Performers create a display with LED lights at the Olympic Opening Ceremonies in National Stadium at the Beijing 2022 Winter Olympics on Friday. Photo by Paul Hanna/UPI | License Photo
Feb. 4 (UPI) — Beijing kicked off the Opening Ceremony of its 2022 Winter Games on a frigid Friday night in its iconic “Bird’s Nest” stadium, as an event being held under the cloud of COVID-19 restrictions and human rights concerns gets officially underway.
The ceremony began as Chinese President Xi Jinping and International Olympic President Thomas Bach entered the stadium, bedecked with the flags of 91 participating countries and territories and filled to about 40% of its 91,000 capacity.
After the Chinese flag was raised, the Parade of Nations began, with delegations moving across a surface of high-resolution LED screens showing colorful graphics on an ice-like surface.
As per Olympic tradition Greece, home of the ancient Olympics, was the first delegation to enter, followed by teams in alphabetic order under their Chinese names.
Among the notable early delegations to appear were Taiwan — known officially as Chinese Taipei — which had said it was not going to participate in the Opening Ceremony, but reversed its decision last week, and Hong Kong, the semi-autonomous island that has seen Beijing heavily tighten control over the past two years.
Team USA was the 56th delegation to enter, wearing winter hats, red-white-and-blue outfits and ubiquitous pandemic-era masks and chanting “USA! USA!”
Curler John Shuster, who won a gold medal in 2018, and speed skater Brittany Bowe, a 2018 Olympic bronze medalist, were the flag bearers.
Bobsledder Elana Meyers Taylor, a three-time Olympic medalist, was originally chosen by teammates as a flag bearer but is in isolation after testing positive for COVID-19.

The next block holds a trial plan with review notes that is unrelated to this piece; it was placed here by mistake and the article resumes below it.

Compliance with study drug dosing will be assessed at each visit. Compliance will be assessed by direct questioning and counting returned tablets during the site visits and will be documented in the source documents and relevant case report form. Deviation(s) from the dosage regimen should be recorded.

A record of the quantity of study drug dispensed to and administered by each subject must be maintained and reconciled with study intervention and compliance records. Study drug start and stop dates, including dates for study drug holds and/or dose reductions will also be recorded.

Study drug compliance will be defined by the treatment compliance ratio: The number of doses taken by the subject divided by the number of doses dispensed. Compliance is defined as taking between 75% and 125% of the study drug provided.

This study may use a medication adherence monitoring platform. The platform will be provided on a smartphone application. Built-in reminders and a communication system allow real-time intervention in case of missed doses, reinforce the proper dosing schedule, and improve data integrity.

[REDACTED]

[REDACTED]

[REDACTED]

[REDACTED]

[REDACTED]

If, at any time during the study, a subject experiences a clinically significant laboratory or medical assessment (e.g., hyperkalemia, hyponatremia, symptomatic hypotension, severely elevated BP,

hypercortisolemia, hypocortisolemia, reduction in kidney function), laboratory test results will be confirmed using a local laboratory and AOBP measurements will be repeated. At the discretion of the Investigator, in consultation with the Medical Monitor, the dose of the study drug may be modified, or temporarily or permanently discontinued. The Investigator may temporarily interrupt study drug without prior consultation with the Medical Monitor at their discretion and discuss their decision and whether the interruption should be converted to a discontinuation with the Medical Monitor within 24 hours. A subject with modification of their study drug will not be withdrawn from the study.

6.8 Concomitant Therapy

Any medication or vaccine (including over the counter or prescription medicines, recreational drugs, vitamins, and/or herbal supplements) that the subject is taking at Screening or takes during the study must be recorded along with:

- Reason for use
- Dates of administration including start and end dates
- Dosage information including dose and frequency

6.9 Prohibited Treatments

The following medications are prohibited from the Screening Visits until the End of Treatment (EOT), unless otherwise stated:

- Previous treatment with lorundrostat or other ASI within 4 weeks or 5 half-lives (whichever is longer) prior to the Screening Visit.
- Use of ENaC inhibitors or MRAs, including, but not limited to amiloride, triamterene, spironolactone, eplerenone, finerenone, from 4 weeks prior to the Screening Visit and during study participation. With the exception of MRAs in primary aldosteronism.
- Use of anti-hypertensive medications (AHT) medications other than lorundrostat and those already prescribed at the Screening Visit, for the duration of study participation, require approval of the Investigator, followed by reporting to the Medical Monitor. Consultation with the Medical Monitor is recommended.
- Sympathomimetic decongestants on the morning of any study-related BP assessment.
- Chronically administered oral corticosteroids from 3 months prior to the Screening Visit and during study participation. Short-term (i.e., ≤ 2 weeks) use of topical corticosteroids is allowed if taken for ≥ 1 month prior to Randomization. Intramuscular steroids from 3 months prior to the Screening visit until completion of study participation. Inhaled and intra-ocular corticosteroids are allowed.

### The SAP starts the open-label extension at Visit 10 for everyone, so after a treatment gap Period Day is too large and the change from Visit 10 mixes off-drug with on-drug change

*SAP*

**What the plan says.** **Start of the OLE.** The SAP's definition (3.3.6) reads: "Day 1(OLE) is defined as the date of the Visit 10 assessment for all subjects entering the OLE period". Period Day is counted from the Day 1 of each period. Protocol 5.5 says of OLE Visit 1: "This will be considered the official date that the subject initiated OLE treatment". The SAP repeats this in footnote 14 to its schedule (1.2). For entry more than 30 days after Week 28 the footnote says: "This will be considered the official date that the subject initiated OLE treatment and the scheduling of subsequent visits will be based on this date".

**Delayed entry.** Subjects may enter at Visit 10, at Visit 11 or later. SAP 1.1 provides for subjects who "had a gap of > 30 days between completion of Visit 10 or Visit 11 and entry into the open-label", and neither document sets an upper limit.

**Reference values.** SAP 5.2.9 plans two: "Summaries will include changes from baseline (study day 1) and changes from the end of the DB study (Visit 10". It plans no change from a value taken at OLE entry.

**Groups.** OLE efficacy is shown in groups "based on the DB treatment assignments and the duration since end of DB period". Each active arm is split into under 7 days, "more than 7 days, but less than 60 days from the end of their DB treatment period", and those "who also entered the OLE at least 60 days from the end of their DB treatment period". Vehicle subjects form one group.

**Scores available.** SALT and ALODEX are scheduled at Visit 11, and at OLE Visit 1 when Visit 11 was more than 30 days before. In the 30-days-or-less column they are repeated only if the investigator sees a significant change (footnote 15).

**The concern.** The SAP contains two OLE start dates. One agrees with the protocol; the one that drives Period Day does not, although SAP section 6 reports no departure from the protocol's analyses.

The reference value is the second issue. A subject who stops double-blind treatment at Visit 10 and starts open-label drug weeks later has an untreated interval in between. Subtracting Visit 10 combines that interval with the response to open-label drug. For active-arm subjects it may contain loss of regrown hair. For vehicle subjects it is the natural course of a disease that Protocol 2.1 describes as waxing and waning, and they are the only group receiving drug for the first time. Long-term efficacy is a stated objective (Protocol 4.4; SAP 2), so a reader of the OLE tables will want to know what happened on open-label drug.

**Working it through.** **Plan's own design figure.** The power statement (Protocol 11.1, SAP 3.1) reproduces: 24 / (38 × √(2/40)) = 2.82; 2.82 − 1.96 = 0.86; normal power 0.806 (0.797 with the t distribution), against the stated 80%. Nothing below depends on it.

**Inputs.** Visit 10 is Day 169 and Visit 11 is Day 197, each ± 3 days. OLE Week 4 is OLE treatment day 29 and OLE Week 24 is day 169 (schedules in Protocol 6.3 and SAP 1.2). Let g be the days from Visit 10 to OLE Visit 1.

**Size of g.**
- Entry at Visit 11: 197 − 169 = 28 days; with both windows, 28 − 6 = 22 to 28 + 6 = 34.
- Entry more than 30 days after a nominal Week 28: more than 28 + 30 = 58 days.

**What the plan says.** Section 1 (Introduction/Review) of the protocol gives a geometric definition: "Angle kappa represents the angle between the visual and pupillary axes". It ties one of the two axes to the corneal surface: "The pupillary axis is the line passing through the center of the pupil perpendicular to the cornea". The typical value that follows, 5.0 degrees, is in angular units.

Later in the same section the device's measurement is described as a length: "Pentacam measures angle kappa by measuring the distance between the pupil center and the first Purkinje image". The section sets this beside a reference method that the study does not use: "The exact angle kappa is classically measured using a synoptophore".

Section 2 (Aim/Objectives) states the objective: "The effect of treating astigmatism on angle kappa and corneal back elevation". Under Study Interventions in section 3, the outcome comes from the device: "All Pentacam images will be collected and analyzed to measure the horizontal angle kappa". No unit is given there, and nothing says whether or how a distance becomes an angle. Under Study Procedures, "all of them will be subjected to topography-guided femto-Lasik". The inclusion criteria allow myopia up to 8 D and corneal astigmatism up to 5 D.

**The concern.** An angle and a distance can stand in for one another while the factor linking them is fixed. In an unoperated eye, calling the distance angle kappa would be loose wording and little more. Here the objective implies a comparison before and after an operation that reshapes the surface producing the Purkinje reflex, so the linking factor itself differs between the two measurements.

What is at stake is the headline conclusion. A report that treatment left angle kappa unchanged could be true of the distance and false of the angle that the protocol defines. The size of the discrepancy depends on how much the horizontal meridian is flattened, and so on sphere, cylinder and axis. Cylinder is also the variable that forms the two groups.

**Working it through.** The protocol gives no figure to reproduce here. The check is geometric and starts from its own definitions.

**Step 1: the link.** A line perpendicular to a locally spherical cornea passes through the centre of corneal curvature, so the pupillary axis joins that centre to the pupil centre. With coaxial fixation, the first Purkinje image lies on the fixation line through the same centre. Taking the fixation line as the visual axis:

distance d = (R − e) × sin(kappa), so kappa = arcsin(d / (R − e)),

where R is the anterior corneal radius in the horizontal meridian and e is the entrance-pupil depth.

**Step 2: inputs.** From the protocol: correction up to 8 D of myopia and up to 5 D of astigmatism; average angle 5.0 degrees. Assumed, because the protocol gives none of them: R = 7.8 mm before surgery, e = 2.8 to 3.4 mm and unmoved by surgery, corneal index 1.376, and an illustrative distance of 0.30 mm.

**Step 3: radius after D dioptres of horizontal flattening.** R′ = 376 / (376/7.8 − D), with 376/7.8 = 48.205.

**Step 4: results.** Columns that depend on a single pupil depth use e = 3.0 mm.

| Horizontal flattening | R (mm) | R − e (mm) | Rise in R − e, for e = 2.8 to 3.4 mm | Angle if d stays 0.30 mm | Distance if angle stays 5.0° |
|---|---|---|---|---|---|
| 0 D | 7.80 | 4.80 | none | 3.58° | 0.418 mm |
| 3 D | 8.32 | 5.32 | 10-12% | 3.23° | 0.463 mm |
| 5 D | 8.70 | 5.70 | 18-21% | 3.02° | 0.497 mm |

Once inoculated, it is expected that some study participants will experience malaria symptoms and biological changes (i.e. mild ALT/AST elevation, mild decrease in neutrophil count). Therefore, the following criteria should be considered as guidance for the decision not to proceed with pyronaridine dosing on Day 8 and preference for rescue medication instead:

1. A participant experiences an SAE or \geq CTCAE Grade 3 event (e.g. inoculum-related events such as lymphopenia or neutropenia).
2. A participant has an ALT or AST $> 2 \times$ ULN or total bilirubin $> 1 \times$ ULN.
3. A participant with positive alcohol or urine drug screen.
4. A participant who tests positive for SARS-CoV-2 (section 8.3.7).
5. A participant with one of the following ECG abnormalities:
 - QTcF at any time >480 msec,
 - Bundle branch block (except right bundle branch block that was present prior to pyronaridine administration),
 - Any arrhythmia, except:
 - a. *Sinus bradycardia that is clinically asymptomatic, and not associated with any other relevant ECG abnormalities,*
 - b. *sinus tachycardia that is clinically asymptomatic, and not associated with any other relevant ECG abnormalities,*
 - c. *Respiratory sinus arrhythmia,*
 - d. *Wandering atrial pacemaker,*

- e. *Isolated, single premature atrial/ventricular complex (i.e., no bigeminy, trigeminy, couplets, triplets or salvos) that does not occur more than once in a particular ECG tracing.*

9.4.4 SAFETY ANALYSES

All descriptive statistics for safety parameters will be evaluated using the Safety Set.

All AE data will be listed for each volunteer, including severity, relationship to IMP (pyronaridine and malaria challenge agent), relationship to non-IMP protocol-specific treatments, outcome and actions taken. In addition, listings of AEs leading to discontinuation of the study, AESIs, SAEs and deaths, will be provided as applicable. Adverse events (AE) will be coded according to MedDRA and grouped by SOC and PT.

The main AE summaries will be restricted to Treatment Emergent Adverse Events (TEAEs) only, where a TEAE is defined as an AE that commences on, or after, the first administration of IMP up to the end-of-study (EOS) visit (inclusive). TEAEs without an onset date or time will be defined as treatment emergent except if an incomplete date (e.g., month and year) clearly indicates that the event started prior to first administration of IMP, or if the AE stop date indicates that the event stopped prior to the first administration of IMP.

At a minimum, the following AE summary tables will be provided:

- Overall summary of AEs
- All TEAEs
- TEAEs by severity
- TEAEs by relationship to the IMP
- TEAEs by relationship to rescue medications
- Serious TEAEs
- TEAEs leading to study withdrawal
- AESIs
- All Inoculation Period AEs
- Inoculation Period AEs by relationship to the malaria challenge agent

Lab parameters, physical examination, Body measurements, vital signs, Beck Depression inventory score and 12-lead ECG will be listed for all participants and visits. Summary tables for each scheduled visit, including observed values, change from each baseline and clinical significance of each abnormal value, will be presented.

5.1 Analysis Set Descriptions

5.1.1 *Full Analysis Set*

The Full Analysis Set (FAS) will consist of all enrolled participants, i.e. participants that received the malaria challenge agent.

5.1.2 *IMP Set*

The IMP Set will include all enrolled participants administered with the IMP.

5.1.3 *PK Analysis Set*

Bowe told NBC announcers Mike Tirico and Savannah Guthrie that it was “an honor of a lifetime” to represent Team USA’s 224 Olympians in the ceremony.
“I can’t think of a more powerful and uniting moment as an athlete and an American,” she said.
Russian athletes, competing for the second consecutive Olympics under a neutral banner as the Russian Olympic Committee, were greeted with a wave by President Vladimir Putin, who held a summit with Xi Jinping earlier on Friday.
Russia remains banned from the Games due to a doping scandal, but athletes able to prove that they are “clean” are permitted to participate.
As the host nation, China’s delegation entered last, to the loudest cheers of the evening. Beijing is making history as the first city to hold both the Winter and Summer Olympics.
The ceremony is being held at Beijing National Stadium, the famous “Bird’s Nest” that was introduced to the world at the 2008 Summer Games during a stunning four-hour opening spectacle that served to announce China’s emergence as a global superpower.
Friday’s Opening Ceremony is a far more subdued affair, set to clock in at around 100 minutes and featuring 3,000 performers — just a fifth of 2008’s cast of 15,000.
Famed Chinese director Zhang Yimou will be at the helm again but has said he is not trying to reproduce his 2008 accomplishment, an unforgettable extravaganza that showcased thousands of years of China’s history and highlighted inventions such as printing, gunpowder, ceramics and the compass.